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Bush Telegraph Newsletter

March 2014



As 2014 gets underway we have had suspense and drama in the Mara with an amazing story of survival and rescue of a small lion cub. In Rwanda with managers Nelis and Tracy away relief manager James trekked to see the Agashya Gorilla Family. At Loldia there are new leopard cubs near to the house and new bat eared fox cubs at the airstrip and in the Mara fresh water has been installed at the new community clinic. Governors Aviation continues to fly high and guests are enjoying our new check in facilities at Wilson Airport.



Governors' Camp Collection


Game Report January 2014 



Weather and grasslands 

More rain fell in the first three weeks of January with the odd heavy storm. Rainfall for the month was 81mm. The river rose a little during mid-month and subsided very quickly. Since then water levels have been progressively getting lower. We have had warm days with cool evenings; there have been some very pleasant days with early morning temperatures of 16C and Midday averaging out at 30C. Grass levels are still relatively short on the open plains, yet in the Paradise area of low lying depressions there are longer grasses. Within the woodlands there is the medium sized tree called Diospyros Abyssinica, which is fruiting heavily, soiled marks being left on hard surfaces by the uneaten fruit, this year has to be the heaviest baring of fruit in many years. The Warburgia Ugandensis tree has very little fruit so Elephant here have not been too persistent. 


 Photo courtesy of Emma Konstantinithi


General game


Elephant can be seen throughout the Marsh and Riverine woodlands. There are many young calves with these family units. A few large bulls will be seen passing through. Male Elephant here do not carry that large ivory as compared with their sub-Saharan counterparts or even those of north eastern Kenya, gene pools and trace elements play a big role.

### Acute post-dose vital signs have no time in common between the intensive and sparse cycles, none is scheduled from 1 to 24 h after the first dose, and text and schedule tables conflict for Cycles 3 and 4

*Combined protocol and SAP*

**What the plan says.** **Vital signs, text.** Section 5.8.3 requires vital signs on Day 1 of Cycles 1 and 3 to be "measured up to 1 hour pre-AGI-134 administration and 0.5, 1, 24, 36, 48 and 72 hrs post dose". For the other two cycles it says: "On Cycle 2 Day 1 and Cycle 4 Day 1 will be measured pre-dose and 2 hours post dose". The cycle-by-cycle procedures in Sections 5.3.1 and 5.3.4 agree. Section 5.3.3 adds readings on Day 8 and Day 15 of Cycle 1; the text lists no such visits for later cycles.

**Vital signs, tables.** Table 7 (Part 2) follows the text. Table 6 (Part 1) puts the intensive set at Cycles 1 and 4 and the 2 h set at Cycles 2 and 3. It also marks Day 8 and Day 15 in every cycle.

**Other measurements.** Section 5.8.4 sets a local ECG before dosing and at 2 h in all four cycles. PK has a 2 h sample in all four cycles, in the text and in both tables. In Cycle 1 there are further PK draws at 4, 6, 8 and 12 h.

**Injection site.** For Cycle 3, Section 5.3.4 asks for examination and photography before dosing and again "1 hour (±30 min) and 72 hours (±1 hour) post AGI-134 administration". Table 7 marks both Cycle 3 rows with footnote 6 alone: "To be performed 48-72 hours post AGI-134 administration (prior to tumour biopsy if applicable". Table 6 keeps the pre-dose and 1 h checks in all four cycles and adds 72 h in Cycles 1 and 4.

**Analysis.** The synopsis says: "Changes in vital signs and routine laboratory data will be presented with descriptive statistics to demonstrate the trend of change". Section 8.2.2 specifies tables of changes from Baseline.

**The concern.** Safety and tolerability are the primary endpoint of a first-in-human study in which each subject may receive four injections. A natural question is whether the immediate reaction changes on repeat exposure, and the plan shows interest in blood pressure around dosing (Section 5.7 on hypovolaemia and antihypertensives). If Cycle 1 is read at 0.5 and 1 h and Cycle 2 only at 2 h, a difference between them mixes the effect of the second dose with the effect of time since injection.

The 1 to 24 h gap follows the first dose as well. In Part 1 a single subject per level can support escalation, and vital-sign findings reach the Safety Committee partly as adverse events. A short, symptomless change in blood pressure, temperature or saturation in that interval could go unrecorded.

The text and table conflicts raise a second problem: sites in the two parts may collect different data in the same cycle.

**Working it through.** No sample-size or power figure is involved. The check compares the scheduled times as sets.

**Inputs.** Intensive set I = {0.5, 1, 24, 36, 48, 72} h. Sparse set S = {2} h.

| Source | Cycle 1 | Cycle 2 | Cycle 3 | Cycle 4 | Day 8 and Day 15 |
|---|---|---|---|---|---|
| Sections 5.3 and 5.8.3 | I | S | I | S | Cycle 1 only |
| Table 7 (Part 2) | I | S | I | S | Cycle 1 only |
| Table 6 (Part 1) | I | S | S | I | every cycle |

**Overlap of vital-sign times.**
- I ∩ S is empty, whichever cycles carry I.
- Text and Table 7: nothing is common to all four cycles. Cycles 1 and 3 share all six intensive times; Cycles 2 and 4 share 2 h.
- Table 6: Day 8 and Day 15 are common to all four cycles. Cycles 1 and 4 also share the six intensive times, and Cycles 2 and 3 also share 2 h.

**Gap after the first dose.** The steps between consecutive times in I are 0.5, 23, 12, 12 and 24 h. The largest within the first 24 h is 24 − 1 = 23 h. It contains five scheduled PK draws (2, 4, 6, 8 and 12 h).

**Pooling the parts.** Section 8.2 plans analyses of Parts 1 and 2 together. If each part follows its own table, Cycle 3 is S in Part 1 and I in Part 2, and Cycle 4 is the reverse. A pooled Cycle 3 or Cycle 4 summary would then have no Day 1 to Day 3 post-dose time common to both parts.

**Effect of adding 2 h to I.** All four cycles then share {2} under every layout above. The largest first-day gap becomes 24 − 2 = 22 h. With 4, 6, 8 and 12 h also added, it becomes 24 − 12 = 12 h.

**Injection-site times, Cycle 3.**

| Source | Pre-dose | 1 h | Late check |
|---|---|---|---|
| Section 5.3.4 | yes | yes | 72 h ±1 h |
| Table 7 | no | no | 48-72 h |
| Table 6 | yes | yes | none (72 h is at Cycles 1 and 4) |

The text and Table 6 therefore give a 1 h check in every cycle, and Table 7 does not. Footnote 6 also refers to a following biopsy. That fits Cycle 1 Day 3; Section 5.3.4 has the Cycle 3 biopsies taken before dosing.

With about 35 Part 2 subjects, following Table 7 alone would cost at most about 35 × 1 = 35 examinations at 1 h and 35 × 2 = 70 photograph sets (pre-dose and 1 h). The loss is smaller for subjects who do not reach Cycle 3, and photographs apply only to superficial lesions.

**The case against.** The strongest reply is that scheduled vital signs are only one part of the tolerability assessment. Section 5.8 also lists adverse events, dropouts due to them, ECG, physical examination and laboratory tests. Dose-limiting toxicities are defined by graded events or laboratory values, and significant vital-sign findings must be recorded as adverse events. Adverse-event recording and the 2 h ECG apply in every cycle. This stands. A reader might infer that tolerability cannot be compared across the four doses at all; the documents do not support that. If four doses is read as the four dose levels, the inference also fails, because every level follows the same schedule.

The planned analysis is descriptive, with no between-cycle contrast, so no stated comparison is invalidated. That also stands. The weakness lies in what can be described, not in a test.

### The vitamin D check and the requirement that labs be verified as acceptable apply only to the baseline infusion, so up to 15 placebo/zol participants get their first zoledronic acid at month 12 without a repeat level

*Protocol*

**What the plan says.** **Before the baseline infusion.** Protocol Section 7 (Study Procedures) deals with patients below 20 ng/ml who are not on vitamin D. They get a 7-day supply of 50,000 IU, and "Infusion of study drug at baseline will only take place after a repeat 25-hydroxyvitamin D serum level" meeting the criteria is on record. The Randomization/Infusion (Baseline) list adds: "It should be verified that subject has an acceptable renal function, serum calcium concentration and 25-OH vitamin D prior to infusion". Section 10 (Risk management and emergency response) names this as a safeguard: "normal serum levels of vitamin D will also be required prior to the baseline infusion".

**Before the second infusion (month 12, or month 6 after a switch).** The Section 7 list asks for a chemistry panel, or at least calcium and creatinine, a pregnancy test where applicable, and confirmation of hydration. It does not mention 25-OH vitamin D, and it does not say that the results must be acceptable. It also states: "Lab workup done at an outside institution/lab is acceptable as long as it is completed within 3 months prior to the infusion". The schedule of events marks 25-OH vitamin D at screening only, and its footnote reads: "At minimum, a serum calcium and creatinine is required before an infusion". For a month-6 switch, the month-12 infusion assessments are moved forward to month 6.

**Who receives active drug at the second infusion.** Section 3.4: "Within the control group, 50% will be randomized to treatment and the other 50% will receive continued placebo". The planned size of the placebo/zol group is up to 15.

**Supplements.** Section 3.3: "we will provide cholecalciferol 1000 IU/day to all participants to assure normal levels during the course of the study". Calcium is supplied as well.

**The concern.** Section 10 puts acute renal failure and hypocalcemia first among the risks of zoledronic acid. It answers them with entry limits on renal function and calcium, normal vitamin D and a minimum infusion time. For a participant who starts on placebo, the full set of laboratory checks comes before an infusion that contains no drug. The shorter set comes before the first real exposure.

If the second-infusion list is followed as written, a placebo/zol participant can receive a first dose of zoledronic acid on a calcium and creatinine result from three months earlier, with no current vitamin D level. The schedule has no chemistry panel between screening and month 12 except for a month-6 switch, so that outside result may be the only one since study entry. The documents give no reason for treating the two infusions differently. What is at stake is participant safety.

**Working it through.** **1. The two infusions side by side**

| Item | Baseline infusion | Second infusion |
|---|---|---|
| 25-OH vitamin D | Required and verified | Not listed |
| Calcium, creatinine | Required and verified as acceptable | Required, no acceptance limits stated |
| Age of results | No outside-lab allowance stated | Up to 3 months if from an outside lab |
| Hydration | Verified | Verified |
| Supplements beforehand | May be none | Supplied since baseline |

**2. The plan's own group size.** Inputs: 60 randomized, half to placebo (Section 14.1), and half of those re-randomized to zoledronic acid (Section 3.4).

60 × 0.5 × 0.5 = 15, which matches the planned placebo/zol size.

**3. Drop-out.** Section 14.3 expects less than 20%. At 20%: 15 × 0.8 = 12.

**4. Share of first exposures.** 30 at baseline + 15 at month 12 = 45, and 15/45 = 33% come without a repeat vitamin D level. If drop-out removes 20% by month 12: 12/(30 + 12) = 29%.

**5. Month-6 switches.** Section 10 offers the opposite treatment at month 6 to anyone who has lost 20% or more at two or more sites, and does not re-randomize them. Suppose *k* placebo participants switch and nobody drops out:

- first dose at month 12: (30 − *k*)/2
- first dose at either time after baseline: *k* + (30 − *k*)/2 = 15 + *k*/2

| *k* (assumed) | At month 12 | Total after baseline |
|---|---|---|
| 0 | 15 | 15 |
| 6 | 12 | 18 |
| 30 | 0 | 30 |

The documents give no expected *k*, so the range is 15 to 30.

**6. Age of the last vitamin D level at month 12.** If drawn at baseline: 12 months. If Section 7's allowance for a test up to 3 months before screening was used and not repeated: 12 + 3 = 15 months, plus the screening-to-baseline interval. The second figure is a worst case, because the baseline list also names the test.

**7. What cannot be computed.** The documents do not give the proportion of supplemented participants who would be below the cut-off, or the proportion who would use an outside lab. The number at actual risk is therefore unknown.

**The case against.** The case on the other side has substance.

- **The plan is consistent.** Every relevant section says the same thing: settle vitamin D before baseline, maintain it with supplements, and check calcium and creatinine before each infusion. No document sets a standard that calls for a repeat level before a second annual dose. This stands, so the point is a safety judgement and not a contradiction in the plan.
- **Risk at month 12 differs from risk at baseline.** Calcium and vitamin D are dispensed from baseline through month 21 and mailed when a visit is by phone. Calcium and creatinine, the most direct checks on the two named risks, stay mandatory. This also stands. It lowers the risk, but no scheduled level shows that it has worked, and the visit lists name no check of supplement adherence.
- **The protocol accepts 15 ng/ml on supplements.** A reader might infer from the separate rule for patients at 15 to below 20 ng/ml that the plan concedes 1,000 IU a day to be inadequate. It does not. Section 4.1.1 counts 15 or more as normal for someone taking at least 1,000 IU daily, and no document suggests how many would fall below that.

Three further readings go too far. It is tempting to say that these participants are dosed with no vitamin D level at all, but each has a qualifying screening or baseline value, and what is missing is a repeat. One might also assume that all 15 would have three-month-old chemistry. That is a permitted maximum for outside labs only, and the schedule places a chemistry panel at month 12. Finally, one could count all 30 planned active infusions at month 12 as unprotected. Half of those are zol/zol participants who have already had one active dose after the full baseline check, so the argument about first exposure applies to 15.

Photo courtesy of Will Fortesque 



Defassa waterbuck are spread out within the Marsh grassland verges and between the camps. Impala breeding herds and male satellite herds are in and out of the woodlands. There is a large mixed breeding herd near to Little Governors crossing, the two resident Leopards here feed well. Cokes Hartebeest and Topi are seen in greater numbers on the Musiara, Paradise and Rhino Ridge Plains. Topi are 'bite selectors' so where rainfall patterns have been more dramatic Topi in large numbers will favour these grassland pockets. On the whole Cokes Hartebeest are in smaller herd sizes and will be seen well scattered. Two Buffalo herds can be seen one in the Bila Shaka area and the other near Rhino Ridge. These two herds have been seen to converge and will stretch almost the entire length of the Bila Shaka riverbed. A few older bachelor males will be seen close to the Marsh grass verges and numerous bachelor herds can be seen all the way down the Marsh, solitary ones like retired brigadiers hang out in between the camps.


Good numbers of Olive Baboons can be found on the roadside verges or else on the grassland plains as they forage, while coming back at night to roost. Masai Giraffe are everywhere particularly in woodland habitats. Acacia woodlands are good places to see them and also in the riverine woodlands. Large herd numbers will often be seen crossing the open plains as they move from one feeding area to another, this sighting is a true African landscape classic and very photogenic. There are still many younger males between the woodlands of the camps.